UK rail workers vote for national strike
19 May 2015
Workers at Network Rail (NR), the UK state-owned track operator, have voted overwhelmingly to strike against a derisory four-year pay deal and the threat of further job losses.
Over 16,000 signallers, maintenance and station staff represented by the Rail, Maritime and Transport union (RMT) voted by 80 percent for strike action and 92 percent for action short of a strike in a ballot turnout of over 60 percent. The smaller Transport Salaried Staff Association (TSSA) covering clerical, supervisory and technical staff also voted 53 percent and 79 percent respectively for industrial action on a 52 percent turnout.
Network Rail put forward a four-year offer that included a £500 non-consolidated payment (not added to hourly rate) for 2015 and an increase pegged to the Retail Price Index measure of the cost of living for the following three years. It withdrew any formal commitment to no compulsory redundancies over the last two years of the deal.
The comparatively high turnout and vote in favour of the first national rail strike since 1994 indicates the pent-up anger and a determination to wage a struggle against the erosion of living standards, job cuts and speedups.
Network Rail carried out a reduction of its maintenance staff by 12 percent between 2009/10 and 2013/14, down by 2,169 to 15,813. It has been set a target by 2019 of further cost cutting of 20 percent.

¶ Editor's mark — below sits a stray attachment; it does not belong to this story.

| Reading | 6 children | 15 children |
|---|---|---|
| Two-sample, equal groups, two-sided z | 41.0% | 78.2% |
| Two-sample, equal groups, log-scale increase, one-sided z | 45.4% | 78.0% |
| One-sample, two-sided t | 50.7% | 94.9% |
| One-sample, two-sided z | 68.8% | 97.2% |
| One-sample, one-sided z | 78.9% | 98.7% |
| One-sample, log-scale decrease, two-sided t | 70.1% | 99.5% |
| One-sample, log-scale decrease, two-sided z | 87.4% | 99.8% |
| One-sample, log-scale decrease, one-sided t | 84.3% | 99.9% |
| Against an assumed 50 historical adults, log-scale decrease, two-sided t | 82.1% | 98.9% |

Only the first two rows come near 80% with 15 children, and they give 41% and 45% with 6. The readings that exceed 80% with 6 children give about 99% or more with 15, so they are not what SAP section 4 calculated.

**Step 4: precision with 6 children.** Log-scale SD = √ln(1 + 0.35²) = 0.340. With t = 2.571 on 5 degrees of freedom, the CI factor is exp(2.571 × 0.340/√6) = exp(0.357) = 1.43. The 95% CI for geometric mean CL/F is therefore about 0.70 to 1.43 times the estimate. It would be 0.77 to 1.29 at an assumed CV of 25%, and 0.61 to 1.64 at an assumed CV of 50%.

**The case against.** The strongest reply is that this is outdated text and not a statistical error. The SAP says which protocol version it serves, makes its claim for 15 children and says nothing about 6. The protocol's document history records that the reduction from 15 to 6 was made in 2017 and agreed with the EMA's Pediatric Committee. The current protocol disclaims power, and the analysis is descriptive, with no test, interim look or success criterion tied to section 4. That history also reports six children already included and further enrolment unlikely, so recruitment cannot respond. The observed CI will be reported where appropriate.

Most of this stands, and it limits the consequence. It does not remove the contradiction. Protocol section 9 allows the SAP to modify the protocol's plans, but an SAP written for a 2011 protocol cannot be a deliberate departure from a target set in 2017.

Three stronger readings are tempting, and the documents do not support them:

The RMT announced a date for a national strike on the May 25 Bank Holiday, with an overtime ban to run on May 25 and 26. TSSA will participate in the same action.
The one-day stoppage has the potential to provide a focal point for opposition to austerity within the working class, which has seen pay decline year on year since the world financial collapse in 2008. Income inequality for wage earners is at levels last experienced during the Great Depression of the 1930s.
The RMT and TSSA will seek to prevent this. Both unions have responded to the mandate they have been delivered by redoubling their efforts to prevent a showdown.
The RMT provided 10 days notification of the planned strike action, rather than the legally required seven days, and began further talks with the government conciliation service ACAS for May 18. RMT General Secretary Mick Cash said of the vote that it was “now down to NR to start taking this issue seriously, to understand the deep-seated grievance felt by their staff and to come forward with a renewed offer which protects pay and jobs.”
The TSSA has stated its desire to avert the strike.
Network Rail is committed to pressing ahead with its attacks, backed up with the full force of the government and mass media. The RMT’s claim that the company can be pressured into a deal protecting pay and jobs is aimed at disarming workers and preparing a sell-out in advance. The RMT and TSSA would settle for any meagre concessions as a pretext to call off the dispute.
The very fact that a rail strike on May 25 would be the first national stoppage in 21 years is an indictment of the RMT and demonstrates their role, along with the other unions, in policing opposition. While the RMT is touted in the media and by pseudo-left groups, including the Socialist Workers Party and Socialist Party, as a militant union, it has shown repeatedly that it will demobilise opposition.